Nepal | July 14, 2020

High-level panel to decide on easing lockdown by tomorrow

Health ministry urges to unlock green, yellow zones

Ram Kumar Kamat
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The High-Level Coordination Committee for the Prevention and Control of COVID-19 formed under Deputy Prime Minister and the Minister of Defence Ishwar Pokharel will decide in a day or two whether or not to ease the lockdown.

Member Secretary of the committee Narayan Prasad Bidari said Pokharel today held discussion with industrialists, construction entrepreneurs, bankers and sectoral experts on what the modality of the lockdown should be in the coming days and weeks. According to Bidari, the high-level committee will consult doctors before taking a call on the lockdown modality to stem the threat of COVID-19. “Most of the people who were consulted today told Pokharel that the lockdown should be gradually eased. I think that will be our agenda in the next meeting,” said Bidari.

Roshan Pokharel, who is the chief specialist at the Ministry of Health and Population told THT that the ministry had recommended strategies for partial reopening on the basis of green, yellow and red zones.

The ministry has put all the border districts of the Tarai in the red zone, as each of those districts have more than 20 COVID-19 cases. Kathmandu falls in the yellow zone. Being the capital of the country, Kathmandu is at risk of witnessing more positive cases in the coming weeks.

“To minimise the risk of infection in Kathmandu, we have advised the government to keep entry routes shut for some days,” he said.

Roshan Pokharel added that the lockdown could be relaxed in urban centres of mountain and hill districts. “Shops dealing with essential goods could be allowed to open twice a day — morning and evening — while shops dealing with non-essential goods can be allowed to open for certain hours during the day,” he said.

According to him, the ministry was of the view that green and yellow zones could allow vehicles to ply on the basis of odd and even numbers.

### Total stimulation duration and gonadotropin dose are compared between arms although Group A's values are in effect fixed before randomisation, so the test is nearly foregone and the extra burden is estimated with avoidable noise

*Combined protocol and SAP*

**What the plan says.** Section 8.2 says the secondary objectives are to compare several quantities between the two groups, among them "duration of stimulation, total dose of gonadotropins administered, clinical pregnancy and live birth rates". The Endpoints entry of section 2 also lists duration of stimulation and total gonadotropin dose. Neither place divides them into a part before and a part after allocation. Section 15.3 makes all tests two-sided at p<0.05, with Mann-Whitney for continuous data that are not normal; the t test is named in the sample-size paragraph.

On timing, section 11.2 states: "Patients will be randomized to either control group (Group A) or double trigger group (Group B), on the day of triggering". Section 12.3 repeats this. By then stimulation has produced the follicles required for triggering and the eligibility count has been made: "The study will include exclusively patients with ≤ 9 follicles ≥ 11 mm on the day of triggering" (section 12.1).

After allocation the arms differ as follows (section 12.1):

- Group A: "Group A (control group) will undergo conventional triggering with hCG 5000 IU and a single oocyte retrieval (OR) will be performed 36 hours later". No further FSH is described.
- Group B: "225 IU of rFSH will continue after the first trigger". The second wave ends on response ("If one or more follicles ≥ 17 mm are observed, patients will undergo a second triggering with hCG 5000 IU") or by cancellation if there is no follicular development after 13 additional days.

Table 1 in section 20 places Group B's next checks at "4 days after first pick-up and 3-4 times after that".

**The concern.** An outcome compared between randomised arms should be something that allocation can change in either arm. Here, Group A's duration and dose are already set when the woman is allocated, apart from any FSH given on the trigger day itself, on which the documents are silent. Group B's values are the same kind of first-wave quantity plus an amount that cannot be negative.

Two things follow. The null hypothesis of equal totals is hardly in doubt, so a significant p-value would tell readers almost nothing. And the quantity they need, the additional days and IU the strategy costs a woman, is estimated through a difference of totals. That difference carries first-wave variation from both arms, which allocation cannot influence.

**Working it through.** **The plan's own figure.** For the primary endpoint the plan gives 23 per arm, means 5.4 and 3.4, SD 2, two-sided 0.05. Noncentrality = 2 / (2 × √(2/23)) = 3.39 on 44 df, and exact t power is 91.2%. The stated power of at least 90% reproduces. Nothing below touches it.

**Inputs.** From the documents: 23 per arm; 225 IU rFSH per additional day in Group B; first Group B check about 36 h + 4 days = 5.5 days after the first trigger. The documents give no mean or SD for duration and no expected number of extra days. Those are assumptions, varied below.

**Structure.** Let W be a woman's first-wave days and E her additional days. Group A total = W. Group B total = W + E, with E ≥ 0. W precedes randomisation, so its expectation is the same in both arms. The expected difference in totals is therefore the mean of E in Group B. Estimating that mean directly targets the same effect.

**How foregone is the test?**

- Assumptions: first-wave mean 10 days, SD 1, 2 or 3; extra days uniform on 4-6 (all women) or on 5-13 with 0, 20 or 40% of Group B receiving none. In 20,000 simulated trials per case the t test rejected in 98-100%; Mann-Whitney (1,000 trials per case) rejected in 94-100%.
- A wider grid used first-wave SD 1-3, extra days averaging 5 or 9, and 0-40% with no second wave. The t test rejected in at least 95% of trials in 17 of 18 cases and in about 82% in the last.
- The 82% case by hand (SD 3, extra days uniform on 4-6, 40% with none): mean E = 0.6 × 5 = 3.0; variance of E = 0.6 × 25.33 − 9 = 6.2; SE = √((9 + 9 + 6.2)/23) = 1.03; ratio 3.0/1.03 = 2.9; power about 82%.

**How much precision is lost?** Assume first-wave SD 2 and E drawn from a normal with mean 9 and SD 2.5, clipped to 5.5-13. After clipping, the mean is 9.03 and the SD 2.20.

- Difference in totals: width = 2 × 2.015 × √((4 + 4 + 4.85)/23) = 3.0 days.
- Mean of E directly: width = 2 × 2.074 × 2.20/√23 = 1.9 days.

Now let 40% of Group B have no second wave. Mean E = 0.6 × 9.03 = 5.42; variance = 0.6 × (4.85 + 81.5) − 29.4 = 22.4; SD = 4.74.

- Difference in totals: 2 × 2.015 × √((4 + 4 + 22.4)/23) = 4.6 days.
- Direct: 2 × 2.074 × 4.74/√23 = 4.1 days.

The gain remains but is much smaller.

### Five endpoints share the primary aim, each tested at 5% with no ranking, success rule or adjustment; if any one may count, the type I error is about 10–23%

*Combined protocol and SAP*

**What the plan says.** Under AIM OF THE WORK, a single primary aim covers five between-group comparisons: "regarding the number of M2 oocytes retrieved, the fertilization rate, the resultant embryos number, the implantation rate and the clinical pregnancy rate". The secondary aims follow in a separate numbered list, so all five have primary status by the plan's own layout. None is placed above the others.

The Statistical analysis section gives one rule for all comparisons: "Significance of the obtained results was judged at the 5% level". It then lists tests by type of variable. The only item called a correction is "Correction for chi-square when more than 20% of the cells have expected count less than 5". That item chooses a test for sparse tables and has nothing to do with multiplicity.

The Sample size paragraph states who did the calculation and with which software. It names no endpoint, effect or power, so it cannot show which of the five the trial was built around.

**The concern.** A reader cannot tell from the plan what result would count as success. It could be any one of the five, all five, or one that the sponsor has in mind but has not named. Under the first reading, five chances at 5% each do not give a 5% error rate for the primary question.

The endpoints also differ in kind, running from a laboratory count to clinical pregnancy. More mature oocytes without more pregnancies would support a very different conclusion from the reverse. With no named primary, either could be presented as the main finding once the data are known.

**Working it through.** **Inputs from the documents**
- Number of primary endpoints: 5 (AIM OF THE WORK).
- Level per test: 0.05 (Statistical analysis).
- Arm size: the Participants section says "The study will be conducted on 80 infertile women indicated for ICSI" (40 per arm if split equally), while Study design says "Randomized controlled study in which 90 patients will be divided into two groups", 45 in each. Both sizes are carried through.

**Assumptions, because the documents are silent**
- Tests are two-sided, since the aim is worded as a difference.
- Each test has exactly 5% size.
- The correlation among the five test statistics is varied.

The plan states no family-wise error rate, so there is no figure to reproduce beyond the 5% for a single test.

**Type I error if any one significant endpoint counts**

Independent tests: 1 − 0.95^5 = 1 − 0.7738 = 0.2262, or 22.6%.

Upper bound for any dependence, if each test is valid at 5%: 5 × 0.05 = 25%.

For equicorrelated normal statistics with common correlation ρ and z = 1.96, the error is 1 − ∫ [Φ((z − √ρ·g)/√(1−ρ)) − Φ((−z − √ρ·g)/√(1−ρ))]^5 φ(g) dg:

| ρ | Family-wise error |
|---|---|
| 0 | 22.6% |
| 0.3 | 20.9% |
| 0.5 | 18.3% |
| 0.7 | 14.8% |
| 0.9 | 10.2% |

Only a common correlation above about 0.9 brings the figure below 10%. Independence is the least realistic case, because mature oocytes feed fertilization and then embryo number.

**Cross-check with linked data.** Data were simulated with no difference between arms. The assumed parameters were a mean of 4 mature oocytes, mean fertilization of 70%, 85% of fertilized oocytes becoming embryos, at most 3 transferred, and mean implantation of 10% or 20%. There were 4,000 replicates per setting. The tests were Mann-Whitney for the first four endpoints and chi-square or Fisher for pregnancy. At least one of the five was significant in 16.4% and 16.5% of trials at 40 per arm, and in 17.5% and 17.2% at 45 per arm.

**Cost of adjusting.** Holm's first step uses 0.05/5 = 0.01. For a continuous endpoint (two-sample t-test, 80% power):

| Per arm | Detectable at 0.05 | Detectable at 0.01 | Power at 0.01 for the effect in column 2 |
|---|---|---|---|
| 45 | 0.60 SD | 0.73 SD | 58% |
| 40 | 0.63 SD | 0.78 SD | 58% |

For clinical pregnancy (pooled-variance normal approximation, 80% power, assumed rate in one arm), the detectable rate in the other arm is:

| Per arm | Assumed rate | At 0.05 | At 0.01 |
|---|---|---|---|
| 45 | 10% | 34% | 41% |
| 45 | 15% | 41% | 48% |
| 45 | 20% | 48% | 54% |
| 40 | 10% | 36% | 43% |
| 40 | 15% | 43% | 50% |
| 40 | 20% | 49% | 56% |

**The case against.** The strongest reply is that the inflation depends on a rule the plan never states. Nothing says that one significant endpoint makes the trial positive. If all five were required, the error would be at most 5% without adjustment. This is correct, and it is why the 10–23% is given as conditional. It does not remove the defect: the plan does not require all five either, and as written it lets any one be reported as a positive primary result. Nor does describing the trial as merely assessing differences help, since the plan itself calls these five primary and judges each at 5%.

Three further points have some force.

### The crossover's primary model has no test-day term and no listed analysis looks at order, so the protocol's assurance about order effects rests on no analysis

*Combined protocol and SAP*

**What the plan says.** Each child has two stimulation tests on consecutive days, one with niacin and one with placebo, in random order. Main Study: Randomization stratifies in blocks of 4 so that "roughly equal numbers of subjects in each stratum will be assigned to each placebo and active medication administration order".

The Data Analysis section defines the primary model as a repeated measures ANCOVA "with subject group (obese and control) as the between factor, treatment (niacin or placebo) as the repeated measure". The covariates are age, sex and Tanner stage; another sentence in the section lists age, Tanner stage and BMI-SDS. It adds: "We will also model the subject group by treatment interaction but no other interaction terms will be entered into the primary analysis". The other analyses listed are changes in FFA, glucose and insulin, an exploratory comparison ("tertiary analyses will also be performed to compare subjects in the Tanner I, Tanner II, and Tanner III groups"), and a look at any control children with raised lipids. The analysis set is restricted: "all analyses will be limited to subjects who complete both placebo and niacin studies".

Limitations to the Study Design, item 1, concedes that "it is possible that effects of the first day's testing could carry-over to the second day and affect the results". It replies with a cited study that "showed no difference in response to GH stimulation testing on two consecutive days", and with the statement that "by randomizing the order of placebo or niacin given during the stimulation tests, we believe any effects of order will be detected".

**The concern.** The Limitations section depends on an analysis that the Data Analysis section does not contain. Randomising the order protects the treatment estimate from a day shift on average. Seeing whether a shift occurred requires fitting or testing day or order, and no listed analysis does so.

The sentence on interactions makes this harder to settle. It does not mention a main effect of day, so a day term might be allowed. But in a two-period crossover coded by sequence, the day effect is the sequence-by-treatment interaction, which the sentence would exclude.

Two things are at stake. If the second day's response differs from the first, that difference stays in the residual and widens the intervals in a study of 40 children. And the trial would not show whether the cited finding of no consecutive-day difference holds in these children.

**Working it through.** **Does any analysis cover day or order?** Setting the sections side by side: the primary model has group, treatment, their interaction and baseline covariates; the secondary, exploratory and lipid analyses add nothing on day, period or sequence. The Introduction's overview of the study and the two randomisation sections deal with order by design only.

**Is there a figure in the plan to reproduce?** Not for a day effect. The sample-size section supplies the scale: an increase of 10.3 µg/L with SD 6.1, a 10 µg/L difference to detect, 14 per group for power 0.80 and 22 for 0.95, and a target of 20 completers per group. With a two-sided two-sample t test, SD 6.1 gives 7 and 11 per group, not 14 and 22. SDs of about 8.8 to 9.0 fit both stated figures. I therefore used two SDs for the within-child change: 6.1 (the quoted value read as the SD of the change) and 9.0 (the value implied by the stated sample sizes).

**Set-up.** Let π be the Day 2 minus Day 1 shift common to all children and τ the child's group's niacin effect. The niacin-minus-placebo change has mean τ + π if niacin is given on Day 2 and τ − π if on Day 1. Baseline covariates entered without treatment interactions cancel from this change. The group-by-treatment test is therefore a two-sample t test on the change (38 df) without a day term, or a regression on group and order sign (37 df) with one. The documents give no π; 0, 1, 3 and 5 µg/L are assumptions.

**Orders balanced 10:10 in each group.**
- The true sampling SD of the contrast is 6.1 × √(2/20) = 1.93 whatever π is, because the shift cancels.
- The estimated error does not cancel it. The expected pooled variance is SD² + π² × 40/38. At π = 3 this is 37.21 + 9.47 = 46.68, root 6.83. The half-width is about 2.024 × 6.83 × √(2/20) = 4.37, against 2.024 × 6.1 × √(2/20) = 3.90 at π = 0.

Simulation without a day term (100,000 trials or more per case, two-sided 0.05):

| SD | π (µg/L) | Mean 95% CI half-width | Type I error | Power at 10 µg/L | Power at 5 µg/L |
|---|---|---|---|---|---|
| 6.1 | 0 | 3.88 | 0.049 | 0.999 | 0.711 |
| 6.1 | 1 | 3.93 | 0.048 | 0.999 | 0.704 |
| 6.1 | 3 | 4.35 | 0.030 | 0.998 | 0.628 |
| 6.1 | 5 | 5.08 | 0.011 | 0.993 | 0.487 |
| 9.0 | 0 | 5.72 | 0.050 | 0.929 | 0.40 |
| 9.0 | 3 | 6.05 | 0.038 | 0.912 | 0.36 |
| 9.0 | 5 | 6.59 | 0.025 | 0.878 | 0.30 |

He said rules of social distancing should be followed until the country overcame the threat of COVID-19 pandemic and use of facial mask should be made mandatory at public places.

Pokharel said unexpected number of people were likely to return from India in the coming weeks and months and that could pose a challenge in combating the coronavirus.

“We will have to add and upgrade centres to quarantine those coming from foreign countries,” he said, adding that people staying in quarantine centres could be allowed to go home after 14 days. “The World Health Organisation states that there is no risk of infection from a COVID-19 patient after 11 days. But we are exercising extra caution and will allow quarantined people to go home only after 14 days,” Pokharel added.

Consultant Infectious Disease Physician at HAMS Hospital Anup Subedee said the government lacked comprehensive plan to tackle the threat of COVID-19 pandemic. “We are facing Hobson’s choice: If we lift the lockdown now when cases of COVID-19 are rising sharply, large number of people will be at risk of infection, but if the lockdown continues, many people could die due to hunger,” he said.

He added that the government did not utilise the lockdown period to make adequate preparations. “We continue to see people succumbing to COVID-19 in quarantine centres. People in quarantine centres are not getting proper medical care. Doctors and health professionals are not available at quarantine centres,” he added.

Subedee said the government needed to ramp up testing.

“Had the government conducted around 2,000 tests a day for COVID-19 two months ago, it would have made a lot of diference,” he said. He added if the government wanted to test two per cent of the population, it should do so quickly.

“Testing two per cent of the population in six months won’t help much in our fight against the COVID-19 pandemic,” he said. “Testing two per cent population means testing around 600,000 people. But even six lakh tests won’t be enough since the number of migrant workers returning from India is likely to be more than six lakh,” said Subedee.

He added that laboratories across the country didn’t have so many testing kits.

A version of this article appears in e-paper on June 3, 2020, of The Himalayan Times.

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